A Closer Encounter

I was roughly around 14 years old when I first encountered the term Posttraumatic Stress Disorder (PTSD) during my pocketbook collection frenzy of the works by author Lindsay McKenna.  With her Morgan’s Mercenaries series of literary novels that touches close to the turmoils and endeavors in coping of soldiers-of-war survivors, catching a glimpse of the world they revolve around – the horrors and the simple joys they experience – brought life to each protagonist and their healer.  Albeit fictional books by library category, Lindsay McKenna’s writings became one of my many “white rabbits” along the proverbial hole of my wonderland… the quest to be a catalyst for change… for healing.

I never had much of a chance in engaging in volunteer work during my undergrad years except for school-related activities.  In my previous working years, it was only limited to employee relations and information dissemination.  So when the invitation from one of my former professors (through one of my colleagues) to conduct a Psychosocial debriefing to the children who were victims of the latest incident in Paquibato district, I immediately confirmed my attendance for the said activity.  Although quite unfamiliar with what to do, I was eager to give my time for it.  Thankfully, most of my fellow counselors were coming along thus becoming a team effort in our office. (Refer here for the article about the Paquibato district incident).

We were scheduled to go onsite Sunday, September 9, 2012.  A briefing was conducted for the volunteers a day before to prepare necessary items and tasks to be at our optimum level of service regardless of the little time we were given.  Thankfully, we were all able to contribute in the preparation and made swift with the last minute add-ons.

The road to Paquibato was a relatively long one.  With our escorts opting to take the longer-and-out-of-the-way route rather than the closer-to-the-city-limits route, the journey took us to an opportunity to take in the surroundings and soak up on deep stories coated with humor that can only be labeled as military in nature.  It was such a privilege to be in the presence of those who put their lives on the line for the safety of others.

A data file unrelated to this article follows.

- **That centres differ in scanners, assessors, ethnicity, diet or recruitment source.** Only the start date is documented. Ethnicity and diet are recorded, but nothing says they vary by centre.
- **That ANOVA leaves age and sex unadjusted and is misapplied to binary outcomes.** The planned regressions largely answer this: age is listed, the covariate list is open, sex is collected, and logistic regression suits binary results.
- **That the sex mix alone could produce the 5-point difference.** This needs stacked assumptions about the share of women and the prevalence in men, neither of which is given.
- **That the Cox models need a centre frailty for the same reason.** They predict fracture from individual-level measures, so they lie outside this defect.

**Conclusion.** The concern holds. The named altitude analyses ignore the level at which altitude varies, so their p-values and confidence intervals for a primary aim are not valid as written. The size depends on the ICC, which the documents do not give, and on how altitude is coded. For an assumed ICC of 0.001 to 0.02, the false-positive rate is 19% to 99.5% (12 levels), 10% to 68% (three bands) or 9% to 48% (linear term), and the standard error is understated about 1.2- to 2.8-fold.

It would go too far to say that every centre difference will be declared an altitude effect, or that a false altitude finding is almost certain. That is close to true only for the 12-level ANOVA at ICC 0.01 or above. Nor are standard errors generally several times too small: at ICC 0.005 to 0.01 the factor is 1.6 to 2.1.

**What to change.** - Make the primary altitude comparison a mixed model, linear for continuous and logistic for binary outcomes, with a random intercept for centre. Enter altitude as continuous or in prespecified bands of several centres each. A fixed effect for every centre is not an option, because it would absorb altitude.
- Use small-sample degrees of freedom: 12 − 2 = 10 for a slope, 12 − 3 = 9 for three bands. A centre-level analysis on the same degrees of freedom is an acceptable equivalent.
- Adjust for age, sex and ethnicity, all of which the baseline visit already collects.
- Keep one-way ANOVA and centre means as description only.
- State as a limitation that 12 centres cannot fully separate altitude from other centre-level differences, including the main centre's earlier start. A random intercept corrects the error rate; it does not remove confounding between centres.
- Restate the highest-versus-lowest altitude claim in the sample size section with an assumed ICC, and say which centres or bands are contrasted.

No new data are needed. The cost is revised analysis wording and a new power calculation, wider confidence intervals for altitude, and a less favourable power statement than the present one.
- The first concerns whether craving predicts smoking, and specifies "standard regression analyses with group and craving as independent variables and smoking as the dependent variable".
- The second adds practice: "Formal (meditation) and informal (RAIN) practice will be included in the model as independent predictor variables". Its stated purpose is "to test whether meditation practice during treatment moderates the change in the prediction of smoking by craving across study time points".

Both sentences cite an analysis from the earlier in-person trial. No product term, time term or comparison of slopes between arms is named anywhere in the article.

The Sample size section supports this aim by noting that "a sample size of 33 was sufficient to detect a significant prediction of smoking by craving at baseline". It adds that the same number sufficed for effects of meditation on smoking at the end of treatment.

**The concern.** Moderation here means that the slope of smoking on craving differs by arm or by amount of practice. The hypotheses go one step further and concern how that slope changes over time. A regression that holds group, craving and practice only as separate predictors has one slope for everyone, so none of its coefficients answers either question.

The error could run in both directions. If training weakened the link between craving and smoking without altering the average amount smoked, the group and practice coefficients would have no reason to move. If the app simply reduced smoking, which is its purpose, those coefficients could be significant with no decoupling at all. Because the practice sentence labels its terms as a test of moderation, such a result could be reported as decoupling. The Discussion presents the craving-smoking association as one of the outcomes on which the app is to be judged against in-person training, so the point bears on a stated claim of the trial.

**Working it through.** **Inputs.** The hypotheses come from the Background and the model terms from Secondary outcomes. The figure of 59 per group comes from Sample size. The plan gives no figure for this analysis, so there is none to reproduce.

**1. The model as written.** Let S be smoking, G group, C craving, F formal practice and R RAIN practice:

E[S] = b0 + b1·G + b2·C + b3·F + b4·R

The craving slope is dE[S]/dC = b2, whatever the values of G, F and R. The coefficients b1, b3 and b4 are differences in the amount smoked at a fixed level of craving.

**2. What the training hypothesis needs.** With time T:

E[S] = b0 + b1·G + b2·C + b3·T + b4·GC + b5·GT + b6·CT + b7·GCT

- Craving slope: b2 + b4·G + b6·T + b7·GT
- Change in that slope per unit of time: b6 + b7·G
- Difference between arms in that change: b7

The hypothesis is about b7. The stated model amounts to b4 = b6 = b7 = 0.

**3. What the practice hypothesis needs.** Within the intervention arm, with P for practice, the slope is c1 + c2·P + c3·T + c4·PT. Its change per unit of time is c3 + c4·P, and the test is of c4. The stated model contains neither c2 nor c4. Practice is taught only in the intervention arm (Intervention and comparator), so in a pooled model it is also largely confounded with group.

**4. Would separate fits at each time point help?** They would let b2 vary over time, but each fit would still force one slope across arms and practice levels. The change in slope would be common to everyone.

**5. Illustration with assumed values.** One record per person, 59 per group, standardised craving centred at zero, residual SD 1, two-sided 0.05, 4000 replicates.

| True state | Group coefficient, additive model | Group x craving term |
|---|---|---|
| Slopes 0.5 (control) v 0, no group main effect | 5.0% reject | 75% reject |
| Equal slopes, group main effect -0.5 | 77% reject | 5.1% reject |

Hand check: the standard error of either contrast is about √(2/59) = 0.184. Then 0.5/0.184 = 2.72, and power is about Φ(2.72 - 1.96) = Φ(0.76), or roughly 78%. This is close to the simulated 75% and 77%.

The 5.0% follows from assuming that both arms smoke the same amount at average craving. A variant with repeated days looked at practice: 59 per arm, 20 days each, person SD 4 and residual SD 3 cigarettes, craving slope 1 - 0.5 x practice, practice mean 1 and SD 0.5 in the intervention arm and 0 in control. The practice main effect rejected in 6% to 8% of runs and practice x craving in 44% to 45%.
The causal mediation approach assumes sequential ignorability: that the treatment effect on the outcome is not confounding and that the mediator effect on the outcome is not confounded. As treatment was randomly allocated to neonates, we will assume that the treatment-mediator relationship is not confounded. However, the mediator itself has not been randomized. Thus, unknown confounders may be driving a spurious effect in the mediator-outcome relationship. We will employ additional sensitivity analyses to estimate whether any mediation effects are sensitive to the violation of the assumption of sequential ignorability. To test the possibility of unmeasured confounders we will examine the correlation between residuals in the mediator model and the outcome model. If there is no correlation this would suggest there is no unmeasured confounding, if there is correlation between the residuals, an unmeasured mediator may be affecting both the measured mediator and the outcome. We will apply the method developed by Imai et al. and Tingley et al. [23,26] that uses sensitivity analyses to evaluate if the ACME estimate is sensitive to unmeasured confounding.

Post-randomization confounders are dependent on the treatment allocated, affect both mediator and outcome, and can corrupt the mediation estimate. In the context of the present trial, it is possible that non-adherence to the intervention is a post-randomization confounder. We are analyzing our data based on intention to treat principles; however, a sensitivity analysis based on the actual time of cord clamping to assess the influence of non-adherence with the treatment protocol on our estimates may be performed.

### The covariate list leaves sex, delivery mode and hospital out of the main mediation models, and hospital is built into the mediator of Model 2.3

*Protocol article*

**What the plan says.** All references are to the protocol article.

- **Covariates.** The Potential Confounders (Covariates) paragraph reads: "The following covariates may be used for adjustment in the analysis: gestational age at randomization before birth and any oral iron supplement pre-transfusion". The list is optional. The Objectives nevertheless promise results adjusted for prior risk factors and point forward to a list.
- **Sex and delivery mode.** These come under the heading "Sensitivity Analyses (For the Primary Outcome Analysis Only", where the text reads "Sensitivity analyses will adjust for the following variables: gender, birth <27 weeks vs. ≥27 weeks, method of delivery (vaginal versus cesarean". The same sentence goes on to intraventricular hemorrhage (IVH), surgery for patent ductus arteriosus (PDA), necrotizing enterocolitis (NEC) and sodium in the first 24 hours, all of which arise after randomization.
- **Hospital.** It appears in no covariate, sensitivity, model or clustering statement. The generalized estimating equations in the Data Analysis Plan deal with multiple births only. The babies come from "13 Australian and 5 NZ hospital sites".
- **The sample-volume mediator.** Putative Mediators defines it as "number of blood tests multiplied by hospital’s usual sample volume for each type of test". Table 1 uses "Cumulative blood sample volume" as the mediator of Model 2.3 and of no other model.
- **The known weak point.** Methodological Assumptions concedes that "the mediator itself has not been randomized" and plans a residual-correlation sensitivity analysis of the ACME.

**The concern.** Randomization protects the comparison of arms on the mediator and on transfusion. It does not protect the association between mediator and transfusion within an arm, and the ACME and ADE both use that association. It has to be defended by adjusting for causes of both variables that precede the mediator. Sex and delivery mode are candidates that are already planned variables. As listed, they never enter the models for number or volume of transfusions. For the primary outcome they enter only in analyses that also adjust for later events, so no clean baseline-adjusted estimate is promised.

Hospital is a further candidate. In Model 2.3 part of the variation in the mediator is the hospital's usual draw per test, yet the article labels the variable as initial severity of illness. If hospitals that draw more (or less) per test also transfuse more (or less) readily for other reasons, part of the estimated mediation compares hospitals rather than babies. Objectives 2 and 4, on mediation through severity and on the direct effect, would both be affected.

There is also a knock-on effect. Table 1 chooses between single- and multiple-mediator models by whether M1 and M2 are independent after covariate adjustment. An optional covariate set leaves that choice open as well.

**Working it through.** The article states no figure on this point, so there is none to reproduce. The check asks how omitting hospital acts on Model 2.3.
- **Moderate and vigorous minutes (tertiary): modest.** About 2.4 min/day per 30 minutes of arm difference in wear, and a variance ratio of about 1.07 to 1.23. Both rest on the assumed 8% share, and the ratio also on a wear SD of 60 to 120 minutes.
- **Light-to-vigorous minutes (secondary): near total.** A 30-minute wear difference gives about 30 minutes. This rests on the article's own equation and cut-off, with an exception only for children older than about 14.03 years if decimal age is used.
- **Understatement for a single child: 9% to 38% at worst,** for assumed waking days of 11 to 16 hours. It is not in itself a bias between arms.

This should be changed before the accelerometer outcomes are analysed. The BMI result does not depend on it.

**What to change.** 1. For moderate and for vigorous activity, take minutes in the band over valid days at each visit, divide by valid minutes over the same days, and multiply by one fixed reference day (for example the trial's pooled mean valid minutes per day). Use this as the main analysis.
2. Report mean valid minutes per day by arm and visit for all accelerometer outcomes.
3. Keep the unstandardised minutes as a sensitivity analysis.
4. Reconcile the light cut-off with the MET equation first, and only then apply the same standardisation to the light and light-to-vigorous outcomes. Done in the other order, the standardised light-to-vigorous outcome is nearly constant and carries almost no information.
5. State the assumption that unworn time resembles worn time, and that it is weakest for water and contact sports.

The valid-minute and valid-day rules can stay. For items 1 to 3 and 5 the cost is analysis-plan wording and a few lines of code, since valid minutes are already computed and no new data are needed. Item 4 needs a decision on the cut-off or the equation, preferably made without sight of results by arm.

All Smiles at our first stop.

Upon arriving to the site, seeing the locals carefully watching us was quite daunting.  But nevertheless, the palpable eagerness of each volunteer to be of service was a reassuring atmosphere around us.

Briefing and other instructions

Most volunteers went off to the nearby school to start preparing for the rooms to be used by each volunteers team.  But due to the start of the Thanksgiving mass, we had to delay a bit on our activities.

While waiting by the classrooms…

It was way past noon when the mass ended.  So our group decided to return to our meeting site and have our lunch first (since most of the residents had to take their lunch as well) and move our activity from the school back to the covered court.  As a sign of communion with our military escorts, we were treated to an authentic boodle fight.

First time boodle fighters

Ahh… I remember my high school days as a PMT officer. 🙂

Grab your grub!

Our activity started with a short program to gather all the children within the vicinity.  And as the Ms. Pure Energy that she is, my Grade Level Head rocked the house down with her come-here-children sunny disposition.

Icebreaker c/o my GLH

We then proceeded to breaking down the children in groups based on their age and began talking to each one.  Afterwhich, a basic play therapy activity was utilized in exploring  more of their subconscious but enabling the children to have fun in the process.

Last (Wo)Men Standing



About d@rk_@ngel_kn!ght

A traveler at heart, a bystander by nature. On good hair days, I look like a cobra with my hair serving as my "hood". On other days, I'm better off left alone. Genuine, sweet, thoughtful, and simple.

Posted on September 10, 2012, in A Blog A Day/Week, Helping Hands and tagged , , , , , , , , , , , . Bookmark the permalink. Leave a comment.

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